“It was Christopher Spence’s final day as Chairman and I was in the royal box for lunch,” he recalled. “My wife saw a commotion on TV and I went out to investigate. I was horrified. It was a tragedy for the horses and connections but I think we acted correctly throughout.”

This unforeseeable event, though, was one more setback for an increasingly accident-prone racecourse. “It’s fair to say Newbury had lost its way,” Burke conceded. “We had got stuck around the development and weren’t getting to a conclusion, so we were draining money. I suppose I was brought in to try and bring some clarity.”

He began this process by concluding a partnership with David Wilson Homes. “It’s working well,” he said. “Of course, there are operational difficulties as they are trying to build out and we’re trying to run a racecourse, but it meant we had certainty. We could start to plan.”

Especially after the GPG threat was resolved by a share buy-back, facilitated by the financier and Newbury director Erik Penser. “We tried to raise the capital but there were no takers so Erik, fantastic guy that he is, lent us the money,” Burke explained.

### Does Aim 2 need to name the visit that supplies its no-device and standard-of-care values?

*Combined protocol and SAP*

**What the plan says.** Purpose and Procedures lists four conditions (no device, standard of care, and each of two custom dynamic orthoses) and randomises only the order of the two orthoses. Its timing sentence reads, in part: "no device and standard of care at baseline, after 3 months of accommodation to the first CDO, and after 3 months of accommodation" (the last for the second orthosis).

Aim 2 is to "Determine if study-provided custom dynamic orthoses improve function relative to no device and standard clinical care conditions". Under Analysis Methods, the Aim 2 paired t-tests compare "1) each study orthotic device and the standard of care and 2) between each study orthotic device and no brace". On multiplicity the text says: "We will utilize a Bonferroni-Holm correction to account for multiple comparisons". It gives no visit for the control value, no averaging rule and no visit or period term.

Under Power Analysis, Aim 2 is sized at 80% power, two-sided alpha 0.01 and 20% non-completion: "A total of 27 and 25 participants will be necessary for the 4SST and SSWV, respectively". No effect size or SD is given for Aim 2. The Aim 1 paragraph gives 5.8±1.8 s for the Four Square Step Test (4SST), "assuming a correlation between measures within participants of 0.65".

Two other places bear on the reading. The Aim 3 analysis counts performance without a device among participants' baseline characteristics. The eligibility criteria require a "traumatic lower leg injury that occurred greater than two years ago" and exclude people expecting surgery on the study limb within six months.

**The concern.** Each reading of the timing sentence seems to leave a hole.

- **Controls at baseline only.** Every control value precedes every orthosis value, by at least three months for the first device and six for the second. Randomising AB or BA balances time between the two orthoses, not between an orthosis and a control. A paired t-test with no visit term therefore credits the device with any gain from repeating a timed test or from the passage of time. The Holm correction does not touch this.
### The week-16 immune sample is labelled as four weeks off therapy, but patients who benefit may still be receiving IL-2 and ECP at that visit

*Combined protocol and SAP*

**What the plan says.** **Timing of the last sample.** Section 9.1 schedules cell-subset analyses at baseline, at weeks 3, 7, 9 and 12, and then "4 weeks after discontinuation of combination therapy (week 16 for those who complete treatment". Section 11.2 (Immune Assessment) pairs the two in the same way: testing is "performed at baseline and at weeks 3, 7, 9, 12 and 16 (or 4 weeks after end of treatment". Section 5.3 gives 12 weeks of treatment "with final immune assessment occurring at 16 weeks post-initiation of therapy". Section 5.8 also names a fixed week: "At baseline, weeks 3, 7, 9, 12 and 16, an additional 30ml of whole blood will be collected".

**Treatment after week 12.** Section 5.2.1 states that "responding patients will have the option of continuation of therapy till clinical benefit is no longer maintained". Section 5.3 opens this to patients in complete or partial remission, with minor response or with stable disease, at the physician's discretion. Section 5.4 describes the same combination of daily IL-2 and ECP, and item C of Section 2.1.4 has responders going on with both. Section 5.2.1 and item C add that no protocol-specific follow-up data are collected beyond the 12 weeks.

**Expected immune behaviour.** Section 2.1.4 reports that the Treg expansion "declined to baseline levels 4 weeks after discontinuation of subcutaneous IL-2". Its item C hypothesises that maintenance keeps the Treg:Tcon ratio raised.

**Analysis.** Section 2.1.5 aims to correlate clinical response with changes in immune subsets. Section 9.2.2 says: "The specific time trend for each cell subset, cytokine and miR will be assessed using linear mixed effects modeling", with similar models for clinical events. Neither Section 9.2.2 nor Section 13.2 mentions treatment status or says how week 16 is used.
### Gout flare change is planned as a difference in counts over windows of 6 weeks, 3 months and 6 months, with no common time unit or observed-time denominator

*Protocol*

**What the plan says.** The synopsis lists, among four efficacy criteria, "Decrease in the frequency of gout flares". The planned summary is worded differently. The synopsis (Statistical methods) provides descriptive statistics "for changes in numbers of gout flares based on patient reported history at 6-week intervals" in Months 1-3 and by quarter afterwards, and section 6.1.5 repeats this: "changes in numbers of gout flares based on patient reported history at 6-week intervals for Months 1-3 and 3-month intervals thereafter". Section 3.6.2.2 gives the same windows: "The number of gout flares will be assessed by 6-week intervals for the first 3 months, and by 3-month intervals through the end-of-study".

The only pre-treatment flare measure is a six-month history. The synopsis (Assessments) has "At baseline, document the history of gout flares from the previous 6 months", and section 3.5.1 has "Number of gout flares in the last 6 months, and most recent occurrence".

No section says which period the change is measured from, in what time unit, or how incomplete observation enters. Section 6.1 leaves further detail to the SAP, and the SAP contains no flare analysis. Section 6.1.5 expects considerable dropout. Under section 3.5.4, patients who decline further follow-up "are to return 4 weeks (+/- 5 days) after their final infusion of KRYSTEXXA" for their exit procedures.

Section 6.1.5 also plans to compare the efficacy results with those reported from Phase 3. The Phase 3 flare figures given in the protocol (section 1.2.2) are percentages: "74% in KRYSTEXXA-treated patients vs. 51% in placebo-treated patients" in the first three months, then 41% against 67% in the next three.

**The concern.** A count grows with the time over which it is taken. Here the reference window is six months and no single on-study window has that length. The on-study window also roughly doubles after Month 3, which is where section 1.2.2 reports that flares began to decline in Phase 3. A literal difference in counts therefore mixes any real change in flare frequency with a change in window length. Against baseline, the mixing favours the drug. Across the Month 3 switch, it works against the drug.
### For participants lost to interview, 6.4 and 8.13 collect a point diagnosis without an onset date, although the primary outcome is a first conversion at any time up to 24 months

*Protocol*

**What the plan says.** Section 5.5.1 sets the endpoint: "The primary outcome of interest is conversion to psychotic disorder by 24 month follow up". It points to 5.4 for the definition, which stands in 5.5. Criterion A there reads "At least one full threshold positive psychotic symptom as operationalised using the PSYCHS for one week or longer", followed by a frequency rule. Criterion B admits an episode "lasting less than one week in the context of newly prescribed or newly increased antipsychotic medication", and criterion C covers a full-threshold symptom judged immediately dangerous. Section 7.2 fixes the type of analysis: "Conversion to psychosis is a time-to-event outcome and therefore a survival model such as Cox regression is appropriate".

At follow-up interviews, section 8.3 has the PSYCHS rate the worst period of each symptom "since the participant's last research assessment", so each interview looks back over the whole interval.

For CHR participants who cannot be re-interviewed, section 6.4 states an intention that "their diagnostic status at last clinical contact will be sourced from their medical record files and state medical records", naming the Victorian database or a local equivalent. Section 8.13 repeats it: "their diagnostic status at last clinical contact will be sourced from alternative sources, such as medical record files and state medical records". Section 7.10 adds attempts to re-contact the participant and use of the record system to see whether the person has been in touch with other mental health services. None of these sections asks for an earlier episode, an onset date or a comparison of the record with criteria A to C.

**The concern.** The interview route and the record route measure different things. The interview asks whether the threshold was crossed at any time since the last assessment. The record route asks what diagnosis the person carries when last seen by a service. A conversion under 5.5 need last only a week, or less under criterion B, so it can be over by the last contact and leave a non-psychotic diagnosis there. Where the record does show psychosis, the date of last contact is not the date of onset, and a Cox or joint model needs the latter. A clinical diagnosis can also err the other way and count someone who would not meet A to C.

The critical nature of Penser’s intervention is now clear. Other, less benevolent suitors, were on the case. “The Reuben brothers were looking to acquire that 30% stake,” Burke said. If the owners of Arena Racing Company had bought into Newbury, what would its future have been? “We had planning permission for an all-weather track,” Burke went on, answering the unspoken question. “I am happy to say we have allowed that to lapse – and it won’t be back on the agenda any time soon.”